Icarus Project

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This article is about the "Icarus" mental health concept. For other uses of the phrase "Project Icarus", see Icarus (disambiguation).

The Icarus Project is a mental health movement characterized by the view that many phenomena commonly labeled as mental illness should actually be regarded as "dangerous gifts". The name is derived from Icarus, a hero in Greek mythology, and is metaphorically used to convey that these experiences can lead to "potential[ly] flying dangerously close to the sun." [1]

History[edit]

In 2002, Sascha Altman DuBrul wrote "Bipolar World", an article published in the San Francisco Bay Guardian, relating to his personal experiences being diagnosed with bipolar disorder. Among the dozens of e-mails and other correspondence that he received after this publication was a letter from Ashley (now known as Jacks) McNamara, an artist and writer who identified strongly with his experiences.[1] DuBrul and McNamara corresponded for a few weeks before finally meeting in person and deciding to start The Icarus Project.

The first step, they decided, was creating a website where people who identified with "bipolar and other 'mental illness' [could] find real community and contribute to it."[2]

Mission[edit]

The Icarus Project's stated aims are to provide a viable alternative to current methods of approaching and treating mental illnesses. The national Icarus Collective staff is set up to support local groups instead of creating the smaller organizations themselves. The responsibilities of the local group are to gather people locally for support, education, activism, and access to alternatives.[3] The Project advocates self-determination and caution when approaching psychiatric care. It encourages harm reduction, alternatives to the medical model, and self-determination in treatment and diagnosis.

Structure / funding[edit]

The Icarus Project is currently under the fiscal sponsorship of FJC, a non-profit 501(c)3 umbrella organization arm of an investment firm, based in New York City. The Icarus Project currently gets the bulk of its money from foundation grants, but also has many individual donors. There has been considerable talk for many years of alternate funding structures, and efforts are currently underway to explore 501c3 and cooperative structures. The Icarus Project maintains a financial transparency page.[4] The Icarus Project does not accept funding from pharmaceutical companies.[3]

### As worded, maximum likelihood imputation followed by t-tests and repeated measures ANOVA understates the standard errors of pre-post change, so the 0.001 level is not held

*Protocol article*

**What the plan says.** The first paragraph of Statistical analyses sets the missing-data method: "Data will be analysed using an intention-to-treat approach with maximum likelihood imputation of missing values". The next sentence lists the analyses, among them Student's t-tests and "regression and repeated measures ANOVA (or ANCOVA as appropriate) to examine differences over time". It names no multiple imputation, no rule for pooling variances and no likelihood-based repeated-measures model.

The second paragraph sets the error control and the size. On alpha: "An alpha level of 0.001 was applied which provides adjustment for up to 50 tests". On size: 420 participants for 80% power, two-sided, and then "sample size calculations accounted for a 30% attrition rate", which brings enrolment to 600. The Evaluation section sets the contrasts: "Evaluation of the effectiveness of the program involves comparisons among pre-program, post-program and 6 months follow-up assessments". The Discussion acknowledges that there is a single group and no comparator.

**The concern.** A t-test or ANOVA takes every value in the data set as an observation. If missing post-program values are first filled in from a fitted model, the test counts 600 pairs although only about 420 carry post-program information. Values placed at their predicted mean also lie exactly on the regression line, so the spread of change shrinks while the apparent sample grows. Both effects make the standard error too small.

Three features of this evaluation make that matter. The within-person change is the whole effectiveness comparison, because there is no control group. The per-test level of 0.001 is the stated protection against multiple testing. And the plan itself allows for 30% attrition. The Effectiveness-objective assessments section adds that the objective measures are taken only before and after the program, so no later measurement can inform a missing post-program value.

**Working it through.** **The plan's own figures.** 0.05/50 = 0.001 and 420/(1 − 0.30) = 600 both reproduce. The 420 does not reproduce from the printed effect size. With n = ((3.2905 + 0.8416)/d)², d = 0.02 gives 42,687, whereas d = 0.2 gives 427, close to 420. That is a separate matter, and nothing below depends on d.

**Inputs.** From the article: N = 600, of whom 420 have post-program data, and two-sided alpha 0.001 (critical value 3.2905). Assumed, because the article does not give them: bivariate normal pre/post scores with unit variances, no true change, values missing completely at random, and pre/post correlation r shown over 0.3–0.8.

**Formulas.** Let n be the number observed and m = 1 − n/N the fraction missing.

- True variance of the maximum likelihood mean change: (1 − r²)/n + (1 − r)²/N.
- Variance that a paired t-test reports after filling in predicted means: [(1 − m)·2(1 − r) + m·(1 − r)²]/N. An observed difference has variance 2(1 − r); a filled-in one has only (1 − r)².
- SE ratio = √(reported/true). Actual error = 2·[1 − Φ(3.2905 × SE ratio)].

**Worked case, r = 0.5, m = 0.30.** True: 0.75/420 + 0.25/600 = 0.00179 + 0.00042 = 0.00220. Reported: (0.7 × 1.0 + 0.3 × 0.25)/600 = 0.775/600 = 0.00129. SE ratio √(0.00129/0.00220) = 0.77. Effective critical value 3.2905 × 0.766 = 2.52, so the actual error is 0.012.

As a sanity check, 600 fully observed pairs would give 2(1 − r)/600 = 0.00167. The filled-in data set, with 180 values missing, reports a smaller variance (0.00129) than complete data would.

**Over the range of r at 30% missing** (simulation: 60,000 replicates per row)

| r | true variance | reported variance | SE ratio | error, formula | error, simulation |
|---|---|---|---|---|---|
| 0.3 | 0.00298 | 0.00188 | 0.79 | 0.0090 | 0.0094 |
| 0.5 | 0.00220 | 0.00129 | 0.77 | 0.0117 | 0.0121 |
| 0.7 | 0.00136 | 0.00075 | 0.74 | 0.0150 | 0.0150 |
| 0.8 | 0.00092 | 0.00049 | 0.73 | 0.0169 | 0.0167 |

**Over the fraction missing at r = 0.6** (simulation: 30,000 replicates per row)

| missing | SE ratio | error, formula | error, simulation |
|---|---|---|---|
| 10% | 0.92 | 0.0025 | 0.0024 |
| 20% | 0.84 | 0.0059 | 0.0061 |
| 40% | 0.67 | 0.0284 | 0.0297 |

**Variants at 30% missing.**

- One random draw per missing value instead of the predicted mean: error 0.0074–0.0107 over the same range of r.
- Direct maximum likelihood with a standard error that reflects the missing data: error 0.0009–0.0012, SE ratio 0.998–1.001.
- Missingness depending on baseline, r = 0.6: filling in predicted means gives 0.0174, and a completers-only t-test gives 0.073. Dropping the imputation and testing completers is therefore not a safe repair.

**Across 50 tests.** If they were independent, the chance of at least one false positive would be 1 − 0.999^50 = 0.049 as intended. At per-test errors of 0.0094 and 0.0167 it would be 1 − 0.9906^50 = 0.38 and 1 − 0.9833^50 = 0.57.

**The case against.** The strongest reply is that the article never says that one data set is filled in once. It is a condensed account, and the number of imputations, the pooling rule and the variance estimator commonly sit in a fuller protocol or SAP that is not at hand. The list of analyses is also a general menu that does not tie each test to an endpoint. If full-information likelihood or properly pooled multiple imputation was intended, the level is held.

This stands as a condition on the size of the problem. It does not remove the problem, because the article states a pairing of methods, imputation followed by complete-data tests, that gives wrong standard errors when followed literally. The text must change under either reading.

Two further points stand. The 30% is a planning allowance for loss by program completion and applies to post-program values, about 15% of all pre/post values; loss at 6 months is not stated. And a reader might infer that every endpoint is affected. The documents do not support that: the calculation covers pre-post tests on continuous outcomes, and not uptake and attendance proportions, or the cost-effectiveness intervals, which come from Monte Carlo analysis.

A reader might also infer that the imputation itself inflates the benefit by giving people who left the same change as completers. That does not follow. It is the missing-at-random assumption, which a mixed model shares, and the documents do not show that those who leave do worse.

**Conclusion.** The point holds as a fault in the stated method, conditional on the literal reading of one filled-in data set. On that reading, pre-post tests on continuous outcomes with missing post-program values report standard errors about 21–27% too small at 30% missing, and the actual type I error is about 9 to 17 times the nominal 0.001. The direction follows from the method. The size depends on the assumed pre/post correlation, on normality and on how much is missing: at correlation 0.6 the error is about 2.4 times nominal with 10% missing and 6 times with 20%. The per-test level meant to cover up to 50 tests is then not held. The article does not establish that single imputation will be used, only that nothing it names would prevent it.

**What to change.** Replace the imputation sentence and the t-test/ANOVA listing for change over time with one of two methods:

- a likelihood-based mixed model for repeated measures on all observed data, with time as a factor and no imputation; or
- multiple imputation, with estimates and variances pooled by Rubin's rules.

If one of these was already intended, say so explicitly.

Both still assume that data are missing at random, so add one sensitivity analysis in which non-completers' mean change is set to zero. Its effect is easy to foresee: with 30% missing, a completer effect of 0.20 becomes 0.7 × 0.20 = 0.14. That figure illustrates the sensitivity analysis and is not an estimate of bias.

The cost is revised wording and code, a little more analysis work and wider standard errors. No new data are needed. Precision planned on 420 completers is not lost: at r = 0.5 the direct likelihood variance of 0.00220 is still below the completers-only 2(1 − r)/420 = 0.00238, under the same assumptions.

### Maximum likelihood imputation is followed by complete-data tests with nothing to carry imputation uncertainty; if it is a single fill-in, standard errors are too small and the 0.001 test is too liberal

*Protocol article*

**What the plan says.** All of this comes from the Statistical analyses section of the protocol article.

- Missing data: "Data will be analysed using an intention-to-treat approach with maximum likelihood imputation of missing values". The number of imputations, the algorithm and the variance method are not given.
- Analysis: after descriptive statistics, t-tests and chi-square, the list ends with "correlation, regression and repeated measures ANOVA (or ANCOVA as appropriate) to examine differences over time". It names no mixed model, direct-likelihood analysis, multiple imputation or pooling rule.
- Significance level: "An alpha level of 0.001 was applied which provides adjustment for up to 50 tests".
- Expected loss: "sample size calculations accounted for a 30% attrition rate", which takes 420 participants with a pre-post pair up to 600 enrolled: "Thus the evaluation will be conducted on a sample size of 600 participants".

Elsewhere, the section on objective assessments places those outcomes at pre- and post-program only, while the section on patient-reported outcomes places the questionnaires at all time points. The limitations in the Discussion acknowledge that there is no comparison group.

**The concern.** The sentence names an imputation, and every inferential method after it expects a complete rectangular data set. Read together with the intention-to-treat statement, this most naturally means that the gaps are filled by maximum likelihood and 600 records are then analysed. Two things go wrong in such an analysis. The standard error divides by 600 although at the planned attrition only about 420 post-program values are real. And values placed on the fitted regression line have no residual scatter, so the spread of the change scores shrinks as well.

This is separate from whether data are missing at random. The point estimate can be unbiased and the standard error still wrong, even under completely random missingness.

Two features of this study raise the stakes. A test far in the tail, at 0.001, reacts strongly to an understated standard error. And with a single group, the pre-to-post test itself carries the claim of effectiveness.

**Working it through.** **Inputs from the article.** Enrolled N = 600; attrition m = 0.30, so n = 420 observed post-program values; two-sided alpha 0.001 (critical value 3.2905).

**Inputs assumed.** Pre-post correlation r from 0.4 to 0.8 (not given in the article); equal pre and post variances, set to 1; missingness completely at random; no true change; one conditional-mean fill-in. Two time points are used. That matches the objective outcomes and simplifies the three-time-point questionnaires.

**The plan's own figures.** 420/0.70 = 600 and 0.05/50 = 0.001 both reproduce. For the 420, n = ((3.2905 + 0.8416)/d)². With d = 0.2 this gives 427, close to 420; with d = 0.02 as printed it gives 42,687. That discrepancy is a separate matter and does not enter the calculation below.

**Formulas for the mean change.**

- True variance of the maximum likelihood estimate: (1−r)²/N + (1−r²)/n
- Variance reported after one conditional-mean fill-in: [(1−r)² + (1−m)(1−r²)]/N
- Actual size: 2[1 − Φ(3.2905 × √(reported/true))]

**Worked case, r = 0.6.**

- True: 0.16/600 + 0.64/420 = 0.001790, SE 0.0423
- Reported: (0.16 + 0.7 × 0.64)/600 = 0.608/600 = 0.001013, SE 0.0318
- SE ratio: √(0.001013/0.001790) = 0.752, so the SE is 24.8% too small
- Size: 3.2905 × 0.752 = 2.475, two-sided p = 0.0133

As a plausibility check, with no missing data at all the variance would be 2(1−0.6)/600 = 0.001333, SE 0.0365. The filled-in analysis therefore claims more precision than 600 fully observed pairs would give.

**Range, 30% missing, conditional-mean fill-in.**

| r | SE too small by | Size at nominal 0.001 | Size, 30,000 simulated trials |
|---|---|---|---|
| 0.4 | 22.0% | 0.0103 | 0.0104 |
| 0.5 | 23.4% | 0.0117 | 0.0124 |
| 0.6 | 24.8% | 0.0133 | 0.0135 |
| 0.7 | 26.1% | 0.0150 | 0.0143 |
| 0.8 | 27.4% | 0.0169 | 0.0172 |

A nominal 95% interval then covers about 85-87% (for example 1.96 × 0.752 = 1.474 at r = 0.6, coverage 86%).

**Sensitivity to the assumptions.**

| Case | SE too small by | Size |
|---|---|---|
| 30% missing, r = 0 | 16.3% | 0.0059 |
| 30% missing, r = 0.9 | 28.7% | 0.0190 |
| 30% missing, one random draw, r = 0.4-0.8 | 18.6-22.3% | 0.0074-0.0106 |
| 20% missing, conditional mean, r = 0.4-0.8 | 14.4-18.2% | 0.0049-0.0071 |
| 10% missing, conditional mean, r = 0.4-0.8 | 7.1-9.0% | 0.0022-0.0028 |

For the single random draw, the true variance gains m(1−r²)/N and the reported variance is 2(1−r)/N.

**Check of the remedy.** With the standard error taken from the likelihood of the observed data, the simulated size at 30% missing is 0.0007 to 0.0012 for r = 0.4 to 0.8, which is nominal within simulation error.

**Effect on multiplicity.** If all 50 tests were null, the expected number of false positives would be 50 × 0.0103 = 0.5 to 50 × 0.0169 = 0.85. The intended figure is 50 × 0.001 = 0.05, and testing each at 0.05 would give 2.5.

The Icarus Project network[edit]

A full listing of local Icarus affiliated groups can be found on The Icarus Project's website.[5]

Some of the local groups currently meet in

  • Anchorage, Alaska
  • Asheville, North Carolina
  • Atlanta, Georgia
  • Boston, Massachusetts
  • Chicago, Illinois
  • Los Angeles, California (Wildflowers' Movement)
  • Minneapolis, Minnesota
  • Madison, Wisconsin
  • New York City, New York
  • Northampton, Massachusetts (Freedom Center)
  • Philadelphia, Pennsylvania
  • Portland, Oregon
  • San Francisco (Bay Area), California
  • Columbus, Ohio
  • Gainesville, Florida

Publications[edit]

  • Navigating the Space Between Brilliance and Madness; A Reader and Roadmap of Bipolar Worlds, was self-published by the Icarus Project in March 2004. The book is currently in its 6th printing.[6]
  • Maryse Mitchell-Brody (2007). 'The Icarus Project: Dangerous Gifts, Iridescent Visions and Mad CommunityAlternatives'. In Peter Stastny & Peter Lehmann (Eds.), Alternatives Beyond Psychiatry (pp. 137–145). Berlin / Eugene / Shrewsbury: Peter Lehmann Publishing. ISBN 978-0-9545428-1-8 (UK), ISBN 978-0-9788399-1-8 (USA)
  • Maryse Mitchell-Brody (2007). 'Das Ikarus-Projekt. Gefährliche Begabungen, schillernde Visionen und eine Gemeinschaft von Verrückten'. In Peter Lehmann & Peter Stastny (Eds.), Statt Psychiatrie 2 (pp. 141–149). Berlin / Eugene / Shrewsbury: Antipsychiatrieverlag. ISBN 978-3-925931-38-3.
  • In July, 2006, The Icarus Project released the first draft of Friends Make the Best Medicine: A Guide to Creating Community Mental Health Support Networks.[7]
  • In 2008 The Icarus Project released Through the Labyrinth; A Harm Reduction Guide to Coming Off Psychiatric Drugs, and in 2009 this publication was translated into Spanish and German and made available for free download on the The Icarus Project website.[8]

Media mentions[edit]

The Icarus Project has been mentioned in the New York Times,[9] by Frontline 20/20, and many local media outlets.[10][11]

References[edit]

  1. ^ a b theicarusproject organizational/origins-and-purpose[dead link]
  2. ^ News feature,[dead link] East Bay Express, 3 August 2005.
  3. ^ a b theicarusproject.net mission-statement[dead link]
  4. ^ :"TIP: Financial Reports". The Icarus Project. Retrieved 2010-08-11. 
  5. ^ "View Forum - Local Meetups and Community Organizing". Icarus Project. Retrieved 2010-08-11. 
  6. ^ publications[dead link]
  7. ^ support-manual[dead link]
  8. ^ "Harm Reduction Guide To Coming Off Psychiatric Drugs & Withdrawal". The Icarus Project. 2008-04-23. Retrieved 2010-08-11. 
  9. ^ Heffernan, Virginia (2010-04-16). "Psycho-Babble - An Online Support Group". The New York Times. 
  10. ^ Jill Carlson on Friday 07/17/2009, (1) Comment (2009-07-17). "Saying no to drugs with Mad Pride - Isthmus | The Daily Page". Isthmus. Retrieved 2010-08-11. 
  11. ^ Jansen, Steve (2010-07-30). "Mental Health Collective Inaugural Meeting - Phoenix Art - Jackalope Ranch". Blogs.phoenixnewtimes.com. Retrieved 2010-08-11. 

External links[edit]